Signs America's Opioid Epidemic Might Finally Be Waning
SATURDAY, Oct. 3, 2020 (HealthDay News) -- Here's some heartening news on the opioid painkillers front: Abuse of the prescription medicines in the United States fell by more than one-quarter between 2007 and 2018.
"Prior research has shown slight reductions in abuse rates, but our analysis shows we're tracking statistically significant year-to-year declines in abuse, indicating that the decrease is not an anomaly and truly represents a trend in falling prescription drug abuse levels," said study author Mario Moric, a biostatistician at Rush University Medical Center in Chicago.
He and his colleagues analyzed data from the National Survey on Drug Use and Health, an annual survey of about 70,000 Americans aged 12 and older who are asked about their use of tobacco, alcohol and drugs.
For the study, prescription opioid abuse was defined as use without the consent of a physician.
The percentage of survey respondents who said they'd abused prescription opioids in the previous year fell from 4.9% in 2007 to 3.7% in 2018, a 26% decrease.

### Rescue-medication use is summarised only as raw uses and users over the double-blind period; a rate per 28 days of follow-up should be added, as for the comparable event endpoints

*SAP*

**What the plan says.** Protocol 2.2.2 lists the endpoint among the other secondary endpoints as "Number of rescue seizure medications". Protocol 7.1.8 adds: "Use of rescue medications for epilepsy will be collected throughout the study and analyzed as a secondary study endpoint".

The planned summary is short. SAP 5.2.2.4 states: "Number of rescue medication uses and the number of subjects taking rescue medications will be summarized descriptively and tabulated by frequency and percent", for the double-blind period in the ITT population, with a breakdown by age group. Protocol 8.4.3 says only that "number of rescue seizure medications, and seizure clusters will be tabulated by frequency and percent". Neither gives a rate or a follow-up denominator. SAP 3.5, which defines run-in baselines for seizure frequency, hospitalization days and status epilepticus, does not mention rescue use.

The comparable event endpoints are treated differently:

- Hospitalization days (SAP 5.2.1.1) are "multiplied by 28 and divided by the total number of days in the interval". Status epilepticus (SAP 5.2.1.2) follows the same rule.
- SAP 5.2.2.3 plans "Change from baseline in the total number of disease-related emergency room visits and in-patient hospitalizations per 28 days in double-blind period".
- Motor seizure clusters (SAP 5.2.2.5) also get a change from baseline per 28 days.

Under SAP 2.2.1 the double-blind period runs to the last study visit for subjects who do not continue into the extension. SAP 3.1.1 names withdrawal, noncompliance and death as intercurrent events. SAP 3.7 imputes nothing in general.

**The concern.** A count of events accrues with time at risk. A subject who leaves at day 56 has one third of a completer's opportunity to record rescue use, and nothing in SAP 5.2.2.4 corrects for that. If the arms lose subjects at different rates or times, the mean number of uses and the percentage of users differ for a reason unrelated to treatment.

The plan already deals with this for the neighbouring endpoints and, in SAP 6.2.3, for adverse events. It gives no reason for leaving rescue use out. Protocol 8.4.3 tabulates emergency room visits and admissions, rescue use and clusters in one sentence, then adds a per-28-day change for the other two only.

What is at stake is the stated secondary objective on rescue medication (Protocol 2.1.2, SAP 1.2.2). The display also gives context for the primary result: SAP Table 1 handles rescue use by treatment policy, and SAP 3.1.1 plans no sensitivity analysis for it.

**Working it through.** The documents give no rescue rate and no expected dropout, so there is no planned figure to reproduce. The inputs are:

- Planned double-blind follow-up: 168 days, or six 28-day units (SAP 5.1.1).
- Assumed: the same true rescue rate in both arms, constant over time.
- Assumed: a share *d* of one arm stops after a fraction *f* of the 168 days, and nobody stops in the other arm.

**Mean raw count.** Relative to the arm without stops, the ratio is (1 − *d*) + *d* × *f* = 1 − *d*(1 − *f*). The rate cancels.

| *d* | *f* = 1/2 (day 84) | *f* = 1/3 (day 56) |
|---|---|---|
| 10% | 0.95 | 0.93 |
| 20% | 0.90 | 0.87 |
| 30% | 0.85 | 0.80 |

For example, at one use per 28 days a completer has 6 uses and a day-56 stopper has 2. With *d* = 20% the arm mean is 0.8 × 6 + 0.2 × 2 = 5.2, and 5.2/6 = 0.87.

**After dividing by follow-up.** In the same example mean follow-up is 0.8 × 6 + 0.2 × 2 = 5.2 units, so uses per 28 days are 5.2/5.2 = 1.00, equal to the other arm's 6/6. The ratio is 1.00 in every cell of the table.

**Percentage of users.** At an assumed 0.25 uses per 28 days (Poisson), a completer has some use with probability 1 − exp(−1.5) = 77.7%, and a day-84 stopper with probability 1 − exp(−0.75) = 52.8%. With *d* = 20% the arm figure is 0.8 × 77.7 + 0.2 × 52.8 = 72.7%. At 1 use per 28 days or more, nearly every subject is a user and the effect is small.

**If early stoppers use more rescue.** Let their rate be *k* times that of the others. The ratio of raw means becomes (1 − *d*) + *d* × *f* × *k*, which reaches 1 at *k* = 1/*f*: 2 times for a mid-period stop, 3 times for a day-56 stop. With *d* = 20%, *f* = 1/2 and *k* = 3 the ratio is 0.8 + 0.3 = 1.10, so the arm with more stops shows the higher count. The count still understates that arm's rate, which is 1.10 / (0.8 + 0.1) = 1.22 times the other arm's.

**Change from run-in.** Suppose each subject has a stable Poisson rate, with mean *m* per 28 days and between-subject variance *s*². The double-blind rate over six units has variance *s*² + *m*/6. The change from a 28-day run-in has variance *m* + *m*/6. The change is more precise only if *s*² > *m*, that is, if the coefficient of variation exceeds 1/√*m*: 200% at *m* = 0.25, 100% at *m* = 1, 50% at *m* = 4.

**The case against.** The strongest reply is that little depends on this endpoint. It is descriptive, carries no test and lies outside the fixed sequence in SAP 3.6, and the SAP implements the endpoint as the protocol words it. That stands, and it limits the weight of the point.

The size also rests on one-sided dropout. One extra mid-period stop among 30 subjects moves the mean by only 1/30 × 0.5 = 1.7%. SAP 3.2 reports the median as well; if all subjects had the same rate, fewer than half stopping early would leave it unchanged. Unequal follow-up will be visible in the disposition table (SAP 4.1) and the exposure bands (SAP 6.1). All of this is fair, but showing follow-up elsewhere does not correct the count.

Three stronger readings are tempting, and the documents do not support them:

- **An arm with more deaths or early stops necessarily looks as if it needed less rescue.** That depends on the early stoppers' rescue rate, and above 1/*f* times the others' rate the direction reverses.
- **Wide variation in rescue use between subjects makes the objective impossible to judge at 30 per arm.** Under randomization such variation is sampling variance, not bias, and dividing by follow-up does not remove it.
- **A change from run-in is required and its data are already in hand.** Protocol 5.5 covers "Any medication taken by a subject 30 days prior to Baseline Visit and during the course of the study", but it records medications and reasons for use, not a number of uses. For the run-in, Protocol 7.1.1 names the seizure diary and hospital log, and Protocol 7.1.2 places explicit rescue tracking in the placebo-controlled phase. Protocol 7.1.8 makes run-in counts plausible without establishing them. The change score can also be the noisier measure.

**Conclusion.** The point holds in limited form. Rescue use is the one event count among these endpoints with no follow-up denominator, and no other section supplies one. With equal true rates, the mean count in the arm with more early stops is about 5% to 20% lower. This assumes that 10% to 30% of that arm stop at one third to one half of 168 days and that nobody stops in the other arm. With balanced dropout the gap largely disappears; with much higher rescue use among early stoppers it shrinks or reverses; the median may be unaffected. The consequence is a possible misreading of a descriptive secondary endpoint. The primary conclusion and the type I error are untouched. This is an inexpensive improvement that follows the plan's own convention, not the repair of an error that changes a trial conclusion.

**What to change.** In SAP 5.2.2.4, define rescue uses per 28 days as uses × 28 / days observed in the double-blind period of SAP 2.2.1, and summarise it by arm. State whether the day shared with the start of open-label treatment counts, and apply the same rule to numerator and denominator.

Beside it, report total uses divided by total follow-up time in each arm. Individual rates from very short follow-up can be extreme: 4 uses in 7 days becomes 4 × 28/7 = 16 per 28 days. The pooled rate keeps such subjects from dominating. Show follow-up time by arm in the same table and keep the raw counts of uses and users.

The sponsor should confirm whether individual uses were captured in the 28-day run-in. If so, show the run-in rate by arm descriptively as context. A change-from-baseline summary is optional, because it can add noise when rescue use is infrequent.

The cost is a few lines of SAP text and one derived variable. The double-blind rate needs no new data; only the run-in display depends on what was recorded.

There were significant declines in prescription opioid abuse from 2012 to 2018, with the exception of 2015, when higher numbers were reported due to a survey redesign introduced that year, the researchers said.
The findings were to be presented Saturday at the virtual annual meeting of the American Society of Anesthesiologists.
"We believe the message of the dangers of opioid use without supervision of a medical professional is finally getting through and changing people's mindset and behavior," Moric said in a meeting news release.
"Pain medications such as opioids are an important resource in the treatment and care of patients, but they are not a cure-all," said study co-author Dr. Asokumar Buvanendran, chair of the American Society of Anesthesiologists Committee on Pain Medicine and executive vice chair of anesthesiology at Rush University Medical Center.
"Since opioids have risks and can be highly addictive, they should be used only under the supervision of a physician who can consider their safety and how the medication will affect a patient over time," Buvanendran said in the release. "Prescribers and patients are now better armed with the information they need to make educated choices in pain management."
Research presented at meetings is considered preliminary until published in a peer-reviewed journal.
The U.S. National Institute on Drug Abuse has more about prescription opioids.
SOURCE: American Society of Anesthesiologists, news release, Oct. 3, 2020